Good luck with the book! I’ll be one of the first in line.

  4. Jeff, I haven’t seen you or your writing in a long while. I hope all is well with you and yours (and your writing). Please touch base when you can and let me know how your novel is coming along. Happy new year! ~ Olivia

  5. I must tell you how much I love the idea of your book. Sounds awesome. Of course, I’m not an entirely objective source, since I grew up on the Colorado Plateau right there in Anasazi country. My step-father is an anthropologist, working at the Museum of Northern Arizona there in Flagstaff, so my whole childhood was suffused to a surprising degree (for a white kid, anyway) with trips to pueblos, to the Hopi mesas, with museum exhibits and curious old artifacts. All that stuff.

    It gets in your blood, the past does. So the thought of a novel which brings that past back to life–even if only in our minds–holds great fascination for me. Being a book doctor by trade, I’m particularly keen to know if there’s any way I can help you bring this book into the light as well.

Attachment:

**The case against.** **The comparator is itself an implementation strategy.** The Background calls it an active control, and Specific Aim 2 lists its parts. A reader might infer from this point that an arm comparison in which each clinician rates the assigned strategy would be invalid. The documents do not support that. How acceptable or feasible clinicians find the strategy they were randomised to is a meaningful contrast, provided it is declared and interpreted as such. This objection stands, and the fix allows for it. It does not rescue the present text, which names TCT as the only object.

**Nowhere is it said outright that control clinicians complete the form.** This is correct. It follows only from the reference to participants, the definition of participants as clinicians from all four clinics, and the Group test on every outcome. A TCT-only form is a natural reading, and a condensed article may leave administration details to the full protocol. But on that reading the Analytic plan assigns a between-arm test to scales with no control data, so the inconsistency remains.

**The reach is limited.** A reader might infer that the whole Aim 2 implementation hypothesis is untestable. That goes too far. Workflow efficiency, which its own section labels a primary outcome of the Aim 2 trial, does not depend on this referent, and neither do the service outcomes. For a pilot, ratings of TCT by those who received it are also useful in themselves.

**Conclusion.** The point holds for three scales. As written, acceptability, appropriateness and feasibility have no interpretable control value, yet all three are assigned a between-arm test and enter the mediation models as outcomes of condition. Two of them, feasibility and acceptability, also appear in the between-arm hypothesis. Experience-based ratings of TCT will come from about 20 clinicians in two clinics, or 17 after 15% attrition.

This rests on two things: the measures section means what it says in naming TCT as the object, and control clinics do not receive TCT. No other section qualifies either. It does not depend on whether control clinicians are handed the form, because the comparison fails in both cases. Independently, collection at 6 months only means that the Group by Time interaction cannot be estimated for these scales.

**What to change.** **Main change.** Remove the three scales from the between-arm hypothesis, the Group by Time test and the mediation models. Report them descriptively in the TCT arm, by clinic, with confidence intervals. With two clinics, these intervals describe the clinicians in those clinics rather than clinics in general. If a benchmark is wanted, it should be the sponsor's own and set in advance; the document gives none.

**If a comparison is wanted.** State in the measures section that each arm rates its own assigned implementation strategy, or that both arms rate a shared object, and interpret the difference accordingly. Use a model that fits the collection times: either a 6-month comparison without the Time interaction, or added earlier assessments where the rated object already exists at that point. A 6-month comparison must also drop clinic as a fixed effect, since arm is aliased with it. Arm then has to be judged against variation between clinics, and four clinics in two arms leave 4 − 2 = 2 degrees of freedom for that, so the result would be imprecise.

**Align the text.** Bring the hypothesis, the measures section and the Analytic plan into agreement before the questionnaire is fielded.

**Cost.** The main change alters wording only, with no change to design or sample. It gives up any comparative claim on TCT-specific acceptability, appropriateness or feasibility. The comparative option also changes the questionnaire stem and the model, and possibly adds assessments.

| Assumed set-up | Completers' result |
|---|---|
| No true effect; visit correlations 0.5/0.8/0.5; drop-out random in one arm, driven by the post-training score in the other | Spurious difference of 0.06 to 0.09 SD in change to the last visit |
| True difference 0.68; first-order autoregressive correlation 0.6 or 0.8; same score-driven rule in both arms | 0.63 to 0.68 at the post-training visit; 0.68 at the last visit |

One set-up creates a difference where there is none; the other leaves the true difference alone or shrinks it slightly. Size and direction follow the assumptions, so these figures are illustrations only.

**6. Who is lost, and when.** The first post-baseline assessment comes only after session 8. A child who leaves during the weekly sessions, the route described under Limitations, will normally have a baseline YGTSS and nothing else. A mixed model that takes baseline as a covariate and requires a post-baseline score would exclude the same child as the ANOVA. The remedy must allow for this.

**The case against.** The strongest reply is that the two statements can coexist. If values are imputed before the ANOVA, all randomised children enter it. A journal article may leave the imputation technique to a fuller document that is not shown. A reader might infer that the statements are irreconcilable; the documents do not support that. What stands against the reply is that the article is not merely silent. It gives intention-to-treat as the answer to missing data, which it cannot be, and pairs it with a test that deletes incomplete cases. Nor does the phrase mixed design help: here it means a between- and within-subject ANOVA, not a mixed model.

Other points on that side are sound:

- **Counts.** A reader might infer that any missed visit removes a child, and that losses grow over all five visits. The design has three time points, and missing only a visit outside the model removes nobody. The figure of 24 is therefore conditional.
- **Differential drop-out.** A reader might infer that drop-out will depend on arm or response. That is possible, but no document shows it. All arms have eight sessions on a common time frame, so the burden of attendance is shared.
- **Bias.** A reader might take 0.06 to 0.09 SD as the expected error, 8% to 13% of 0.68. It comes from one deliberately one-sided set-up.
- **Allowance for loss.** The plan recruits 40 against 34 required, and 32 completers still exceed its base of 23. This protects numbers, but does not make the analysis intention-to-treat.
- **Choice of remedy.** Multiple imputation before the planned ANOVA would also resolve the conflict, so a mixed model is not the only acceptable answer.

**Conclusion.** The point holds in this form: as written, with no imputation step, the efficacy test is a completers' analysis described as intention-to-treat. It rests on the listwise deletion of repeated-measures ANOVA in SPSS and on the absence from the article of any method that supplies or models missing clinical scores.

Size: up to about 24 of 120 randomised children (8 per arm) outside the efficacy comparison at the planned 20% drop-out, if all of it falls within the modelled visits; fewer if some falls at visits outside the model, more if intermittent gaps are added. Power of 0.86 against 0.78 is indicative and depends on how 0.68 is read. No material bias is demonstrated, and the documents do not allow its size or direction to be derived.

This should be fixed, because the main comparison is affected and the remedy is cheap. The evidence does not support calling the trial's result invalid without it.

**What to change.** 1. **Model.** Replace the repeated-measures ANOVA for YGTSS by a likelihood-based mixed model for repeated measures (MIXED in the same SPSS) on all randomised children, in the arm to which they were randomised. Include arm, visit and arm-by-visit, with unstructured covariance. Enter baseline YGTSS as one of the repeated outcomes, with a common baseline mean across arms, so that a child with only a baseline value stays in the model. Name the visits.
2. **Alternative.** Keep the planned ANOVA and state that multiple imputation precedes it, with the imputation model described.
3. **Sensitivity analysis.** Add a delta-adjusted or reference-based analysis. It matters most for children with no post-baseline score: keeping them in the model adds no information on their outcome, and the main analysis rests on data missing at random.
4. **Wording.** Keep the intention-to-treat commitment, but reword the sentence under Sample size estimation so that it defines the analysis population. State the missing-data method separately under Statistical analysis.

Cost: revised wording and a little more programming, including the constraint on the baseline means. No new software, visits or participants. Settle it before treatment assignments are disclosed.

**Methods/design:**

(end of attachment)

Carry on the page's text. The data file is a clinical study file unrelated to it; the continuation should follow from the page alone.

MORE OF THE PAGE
6. Joe

    They may have dispersed into the surrounding culture. The Hopi claim them as ancestors and renounce the name “Anasazi”. They may have acculturated into the surrounding peoples, keeping their culture hidden from the “others”, thus disappearing into the earth. They may have become a become a part of the Pai, the Hohokam, the Mogollian, and the Puebloans. They may be the key to the integration of the cultures of all of these people.

  7. Hello everybody,

    I thought you would like to visit a site I have created at blogspot.com;,.. in dedication to historical understanding and educational knowledge: http://ancientanasaziartifacts.blogspot.com/ to appreciate a very important cultural discovery of an ancient artifact; an Anasazi Shaman’s medicine whistle. The earliest discovery of a single hole mudstone whistle, resonating sound pitches to call the great spirit. This is the most primitive find ever,… before wind instruments which were designed for cultural identity and pleasure.

    Enjoy the site !

    Robert Thomas

  8. The Anasazi were cool. They’re like our druids or ancient greeks, romans, etc. It’s all we’ve got in the States, and that’s all right….Now if they’d just done more with the wheel!